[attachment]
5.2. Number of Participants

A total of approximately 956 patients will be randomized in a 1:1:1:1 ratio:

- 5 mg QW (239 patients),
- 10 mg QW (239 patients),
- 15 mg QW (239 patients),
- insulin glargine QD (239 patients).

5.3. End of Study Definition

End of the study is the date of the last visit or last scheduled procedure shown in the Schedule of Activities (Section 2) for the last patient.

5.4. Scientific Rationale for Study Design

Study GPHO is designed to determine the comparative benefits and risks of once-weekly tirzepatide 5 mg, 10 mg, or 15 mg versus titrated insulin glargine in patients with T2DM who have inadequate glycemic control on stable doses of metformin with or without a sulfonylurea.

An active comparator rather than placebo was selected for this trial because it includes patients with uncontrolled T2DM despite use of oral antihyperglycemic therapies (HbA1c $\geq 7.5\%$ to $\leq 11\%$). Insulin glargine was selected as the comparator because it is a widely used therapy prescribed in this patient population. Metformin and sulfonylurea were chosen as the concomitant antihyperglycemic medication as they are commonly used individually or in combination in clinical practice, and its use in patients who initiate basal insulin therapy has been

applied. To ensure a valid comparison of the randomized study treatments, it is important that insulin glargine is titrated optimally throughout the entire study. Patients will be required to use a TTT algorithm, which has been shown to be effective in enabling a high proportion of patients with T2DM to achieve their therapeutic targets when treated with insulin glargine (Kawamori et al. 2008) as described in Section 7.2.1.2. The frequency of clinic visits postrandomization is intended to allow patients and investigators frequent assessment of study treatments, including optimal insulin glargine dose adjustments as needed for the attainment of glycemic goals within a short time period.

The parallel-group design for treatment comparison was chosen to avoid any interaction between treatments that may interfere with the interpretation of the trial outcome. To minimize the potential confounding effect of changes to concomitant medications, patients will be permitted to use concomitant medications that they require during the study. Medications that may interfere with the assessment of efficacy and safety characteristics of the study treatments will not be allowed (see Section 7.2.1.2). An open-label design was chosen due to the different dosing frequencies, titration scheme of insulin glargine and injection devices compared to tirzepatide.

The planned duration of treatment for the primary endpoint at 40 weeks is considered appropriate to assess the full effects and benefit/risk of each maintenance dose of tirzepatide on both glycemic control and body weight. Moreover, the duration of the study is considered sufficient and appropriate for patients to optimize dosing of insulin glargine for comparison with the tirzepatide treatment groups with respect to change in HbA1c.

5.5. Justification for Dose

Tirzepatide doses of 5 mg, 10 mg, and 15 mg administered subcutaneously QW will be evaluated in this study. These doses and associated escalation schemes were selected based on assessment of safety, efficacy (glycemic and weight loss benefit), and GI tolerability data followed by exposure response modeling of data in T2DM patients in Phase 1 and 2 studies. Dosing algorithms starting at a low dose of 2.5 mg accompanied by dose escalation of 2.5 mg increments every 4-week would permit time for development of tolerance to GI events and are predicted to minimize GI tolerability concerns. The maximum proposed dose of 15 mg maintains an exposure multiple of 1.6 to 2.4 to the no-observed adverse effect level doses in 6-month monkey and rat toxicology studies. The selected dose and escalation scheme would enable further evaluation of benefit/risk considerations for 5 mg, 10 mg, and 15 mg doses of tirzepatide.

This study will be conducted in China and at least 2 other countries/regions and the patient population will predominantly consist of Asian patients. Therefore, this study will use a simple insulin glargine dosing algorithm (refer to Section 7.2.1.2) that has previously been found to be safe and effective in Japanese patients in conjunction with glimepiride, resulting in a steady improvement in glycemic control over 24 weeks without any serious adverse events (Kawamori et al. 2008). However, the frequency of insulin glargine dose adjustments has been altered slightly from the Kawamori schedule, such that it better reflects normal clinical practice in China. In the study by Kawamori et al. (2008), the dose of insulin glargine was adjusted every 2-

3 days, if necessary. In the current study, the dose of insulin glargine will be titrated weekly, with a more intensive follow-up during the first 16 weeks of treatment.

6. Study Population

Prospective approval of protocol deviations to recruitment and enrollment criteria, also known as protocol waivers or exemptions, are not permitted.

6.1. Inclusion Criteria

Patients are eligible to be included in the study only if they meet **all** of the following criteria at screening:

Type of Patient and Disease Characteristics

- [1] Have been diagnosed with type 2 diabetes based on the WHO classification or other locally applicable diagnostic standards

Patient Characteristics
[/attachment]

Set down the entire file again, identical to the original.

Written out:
5.2. Number of Participants

A total of approximately 956 patients will be randomized in a 1:1:1:1 ratio:

- 5 mg QW (239 patients),
- 10 mg QW (239 patients),
- 15 mg QW (239 patients),
- insulin glargine QD (239 patients).

5.3. End of Study Definition

End of the study is the date of the last visit or last scheduled procedure shown in the Schedule of Activities (Section 2) for the last patient.

5.4. Scientific Rationale for Study Design

Study GPHO is designed to determine the comparative benefits and risks of once-weekly tirzepatide 5 mg, 10 mg, or 15 mg versus titrated insulin glargine in patients with T2DM who have inadequate glycemic control on stable doses of metformin with or without a sulfonylurea.

An active comparator rather than placebo was selected for this trial because it includes patients with uncontrolled T2DM despite use of oral antihyperglycemic therapies (HbA1c $\geq 7.5\%$ to $\leq 11\%$). Insulin glargine was selected as the comparator because it is a widely used therapy prescribed in this patient population. Metformin and sulfonylurea were chosen as the concomitant antihyperglycemic medication as they are commonly used individually or in combination in clinical practice, and its use in patients who initiate basal insulin therapy has been

applied. To ensure a valid comparison of the randomized study treatments, it is important that insulin glargine is titrated optimally throughout the entire study. Patients will be required to use a TTT algorithm, which has been shown to be effective in enabling a high proportion of patients with T2DM to achieve their therapeutic targets when treated with insulin glargine (Kawamori et al. 2008) as described in Section 7.2.1.2. The frequency of clinic visits postrandomization is intended to allow patients and investigators frequent assessment of study treatments, including optimal insulin glargine dose adjustments as needed for the attainment of glycemic goals within a short time period.

The parallel-group design for treatment comparison was chosen to avoid any interaction between treatments that may interfere with the interpretation of the trial outcome. To minimize the potential confounding effect of changes to concomitant medications, patients will be permitted to use concomitant medications that they require during the study. Medications that may interfere with the assessment of efficacy and safety characteristics of the study treatments will not be allowed (see Section 7.2.1.2). An open-label design was chosen due to the different dosing frequencies, titration scheme of insulin glargine and injection devices compared to tirzepatide.

The planned duration of treatment for the primary endpoint at 40 weeks is considered appropriate to assess the full effects and benefit/risk of each maintenance dose of tirzepatide on both glycemic control and body weight. Moreover, the duration of the study is considered sufficient and appropriate for patients to optimize dosing of insulin glargine for comparison with the tirzepatide treatment groups with respect to change in HbA1c.

5.5. Justification for Dose

Tirzepatide doses of 5 mg, 10 mg, and 15 mg administered subcutaneously QW will be evaluated in this study. These doses and associated escalation schemes were selected based on assessment of safety, efficacy (glycemic and weight loss benefit), and GI tolerability data followed by exposure response modeling of data in T2DM patients in Phase 1 and 2 studies. Dosing algorithms starting at a low dose of 2.5 mg accompanied by dose escalation of 2.5 mg increments every 4-week would permit time for development of tolerance to GI events and are predicted to minimize GI tolerability concerns. The maximum proposed dose of 15 mg maintains an exposure multiple of 1.6 to 2.4 to the no-observed adverse effect level doses in 6-month monkey and rat toxicology studies. The selected dose and escalation scheme would enable further evaluation of benefit/risk considerations for 5 mg, 10 mg, and 15 mg doses of tirzepatide.

This study will be conducted in China and at least 2 other countries/regions and the patient population will predominantly consist of Asian patients. Therefore, this study will use a simple insulin glargine dosing algorithm (refer to Section 7.2.1.2) that has previously been found to be safe and effective in Japanese patients in conjunction with glimepiride, resulting in a steady improvement in glycemic control over 24 weeks without any serious adverse events (Kawamori et al. 2008). However, the frequency of insulin glargine dose adjustments has been altered slightly from the Kawamori schedule, such that it better reflects normal clinical practice in China. In the study by Kawamori et al. (2008), the dose of insulin glargine was adjusted every 2-

3 days, if necessary. In the current study, the dose of insulin glargine will be titrated weekly, with a more intensive follow-up during the first 16 weeks of treatment.

6. Study Population

Prospective approval of protocol deviations to recruitment and enrollment criteria, also known as protocol waivers or exemptions, are not permitted.

6.1. Inclusion Criteria

Patients are eligible to be included in the study only if they meet **all** of the following criteria at screening:

Type of Patient and Disease Characteristics

- [1] Have been diagnosed with type 2 diabetes based on the WHO classification or other locally applicable diagnostic standards

Patient Characteristics